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O’FLAHERTY, V.C. @ Shaw Festival

THE BASICS:  Another Shaw rarity, this stinging little comedy from 1915 is GBS vs. War, with a healthy helping of Anglo-Irish acrimony thrown in for good measure.  Kimberley Rampersad directs a cast of four.  O’FLAHERTY, which runs about 45 minutes (no intermission) is this year’s Luchtime Theatre offering at the Festival.  It runs on selected dates through October 6th.

THUMBNAIL SKETCH:  An Irish country house, summer of 1915.  Dennis O’Flaherty, who has just won the Victoria Cross (V.C.) for conspicuous bravery in battle, returns to the estate where he grew up, along with his commanding officer General Sir Pearce Madigan, the local squire. Their mission — to recruit more Irishmen into the British forces.

Madigan, an old-school, stiff upper lip, King and Country type, is astounded to learn that his “star” soldier, O’Flaherty, is a horse of an entirely different color.  After a year in the trenches, O’Flaherty appears to have suddenly grown/woken up, and is spouting decidedly dim views of the Great War, war in general, patriotism, the privileged classes, his own countrymen, and those close to him whom he once held in high esteem.  

The play is mostly talk, as is generally the case with Shaw, but there is a wild and woolly fight near the end, between O’Flaherty’s termagant mother and avaricious  ex-girlfriend, over a gold chain he’s taken from a German soldier (as a sort of payment for not killing him!).

THE PLAY, THE PLAYERS AND THE PRODUCTION:   Although it’s over 100 years old, and saddled with a specific, now fusty historical context,  in terms of the various sentiments espoused by its young anti-hero, O’FLAHERTY is remarkably fresh, modern. GBS was way ahead of his time, as those of you who are his devotees well know.  Here are some lines to savor from the mouth of the disillusioned Dennis:

“It’s in the nature of governments to tell lies.”

“Don’t talk to me or any other soldier of the war being right.  No war is right.”

“You’ll never have a quiet world until you knock the patriotism out of the human race.”

“Do you think we should have got an army without conscription if domestic life had been as happy as people say it is?”

Shaw veteran Patrick McManus is well cast and perfectly “ripping” as the old general/country squire, Sir Pearce Madigan. Also delightful is Tara Rosling as O’Flaherty’s crafty, domineering, fiercely Irish mom.(Fun fact:McManus and Rosling are a long-time, real life couple, and have a daughter.) Ben Sanders makes an amiable and perfectly serviceable, if less than flavorful, O’Flaherty.While pretty to look at, and very prettily costumed, Gabriella Sundar Singh is just too much of a stretch for me as Teresa, the grasping colleen who is O’Flaherty’s former heart throb. Brand me a racist if you must, but this kind of color-blind casting is doing nobody a favor.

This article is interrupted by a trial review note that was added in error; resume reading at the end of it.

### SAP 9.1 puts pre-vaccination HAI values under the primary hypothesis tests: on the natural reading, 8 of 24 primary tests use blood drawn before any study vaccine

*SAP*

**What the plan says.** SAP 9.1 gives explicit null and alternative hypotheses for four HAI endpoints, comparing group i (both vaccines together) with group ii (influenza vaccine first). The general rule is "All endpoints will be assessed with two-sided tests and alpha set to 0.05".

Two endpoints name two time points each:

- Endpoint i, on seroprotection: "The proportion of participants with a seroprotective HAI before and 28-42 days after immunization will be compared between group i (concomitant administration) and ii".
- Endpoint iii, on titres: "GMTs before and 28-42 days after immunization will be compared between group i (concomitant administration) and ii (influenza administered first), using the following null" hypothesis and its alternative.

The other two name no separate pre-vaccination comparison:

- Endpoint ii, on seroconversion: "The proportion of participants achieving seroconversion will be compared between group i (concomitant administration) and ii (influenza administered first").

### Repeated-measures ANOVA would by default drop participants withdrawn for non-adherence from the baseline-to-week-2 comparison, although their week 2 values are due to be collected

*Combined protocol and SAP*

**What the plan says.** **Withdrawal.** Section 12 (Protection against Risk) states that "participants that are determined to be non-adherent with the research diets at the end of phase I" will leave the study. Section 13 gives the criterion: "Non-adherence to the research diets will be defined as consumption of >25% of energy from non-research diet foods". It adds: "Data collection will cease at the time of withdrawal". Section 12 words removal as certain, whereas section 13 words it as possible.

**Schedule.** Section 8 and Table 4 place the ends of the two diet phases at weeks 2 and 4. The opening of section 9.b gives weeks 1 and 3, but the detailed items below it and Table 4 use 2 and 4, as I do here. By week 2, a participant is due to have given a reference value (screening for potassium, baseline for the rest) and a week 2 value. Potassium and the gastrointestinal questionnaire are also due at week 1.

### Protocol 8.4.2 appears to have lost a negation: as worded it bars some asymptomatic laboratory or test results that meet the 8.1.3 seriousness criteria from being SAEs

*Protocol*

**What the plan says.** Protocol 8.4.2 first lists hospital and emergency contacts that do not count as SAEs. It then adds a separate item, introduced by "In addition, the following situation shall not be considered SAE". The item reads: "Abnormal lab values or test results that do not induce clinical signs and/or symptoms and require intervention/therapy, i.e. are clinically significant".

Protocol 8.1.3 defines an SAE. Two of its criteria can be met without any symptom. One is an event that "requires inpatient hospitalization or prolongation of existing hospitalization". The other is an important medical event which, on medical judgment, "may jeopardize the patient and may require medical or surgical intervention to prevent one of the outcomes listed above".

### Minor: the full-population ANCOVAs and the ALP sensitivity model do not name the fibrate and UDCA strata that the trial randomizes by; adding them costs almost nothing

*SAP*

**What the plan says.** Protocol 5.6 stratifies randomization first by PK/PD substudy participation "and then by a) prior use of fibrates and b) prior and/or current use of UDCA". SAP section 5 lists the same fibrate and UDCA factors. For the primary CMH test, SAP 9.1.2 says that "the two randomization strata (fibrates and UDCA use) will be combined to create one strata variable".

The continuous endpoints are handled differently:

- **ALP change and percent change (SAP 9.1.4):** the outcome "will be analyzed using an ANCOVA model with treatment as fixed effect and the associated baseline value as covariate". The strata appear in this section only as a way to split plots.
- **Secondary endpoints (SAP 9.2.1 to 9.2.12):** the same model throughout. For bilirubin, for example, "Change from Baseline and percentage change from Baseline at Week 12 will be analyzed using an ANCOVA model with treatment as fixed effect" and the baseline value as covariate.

In the hands of director Rampersad, what could be a very talky 45 minutes nips along smartly.  It’s all very stylish, and with just enough comic business. DVD projection is used to good advantage, both at the beginning and the end.  There are even a couple of interpolated period songs, rendered by the company with gusto (One is done singalong style, with the aid of the screen!).  The costumes, lighting and other production values are of the usual high Festival quality.

IN SUM:  Another Shaw rarity, full of snappy observations and liberal sentiments, and marred just a little by the casting.  GBS fans will certainly wish to partake.  Tip:  you may want to read this short play before attending (Google it),  just to keep from being overwhelmed by all the dense, speedy, Irish-inflected dialogue.

Lead image: Ben Sanders and Patrick McManus – Photo by Emily Cooper

ONE BUFFALO: This means trouble. A dreadful play, a highly flawed production, or both. Unless there is some really compelling reason for you to attend (i.e. you are the parent of someone who is in it), give this show a wide berth.

TWO BUFFALOS: Passable, but no great shakes. Either the production is pretty far off base, or the play itself is problematic. Unless you are the sort of person who’s happy just going to the theater, you might look around for something else.

THREE BUFFALOS: I still have my issues, but this is a pretty darn good night at the theater. If you don’t go in with huge expectations, you will probably be pleased.

FOUR BUFFALOS: Both the production and the play are of high caliber. If the genre/content are up your alley, I would make a real effort to attend.

FIVE BUFFALOS: Truly superb–a rare rating. Comedies that leave you weak with laughter, dramas that really touch the heart. Provided that this is the kind of show you like, you’d be a fool to miss it!

Written by Grant Golden

Grant Golden

GRANT GOLDEN wears a number of hats. He has been practicing radiology in Buffalo since 1981, for the past 15 years, with Seton Imaging. Dr Laszlo Tabar, internationally famous mammographer, has been his special friend and mentor.

Grant began The Old Chestnut Film Society, Buffalo’s only film society, in 1983. Now in its 35th consecutive season, the OCFS does monthly screenings of Hollywood classics in 16mm.

He has written the scores (and some of the books) for a number of locally produced musicals, including the old WONDERMAKERS shows, THE OTHER ISLAND, NOBODY’S INN (Alleyway Theatre), IZZY! (Musicalfare), and ME II (Western Door Playhouse). He reviewed local plays on the radio for 20 years--on WBEN and WBFO—before making the switch to BuffaloRising.

Grant and his lovely wife Deborah live in Central Park with their dog Ginger, and cats Ella and Felix. They have three adult children, and now, happily, two grandchildren!

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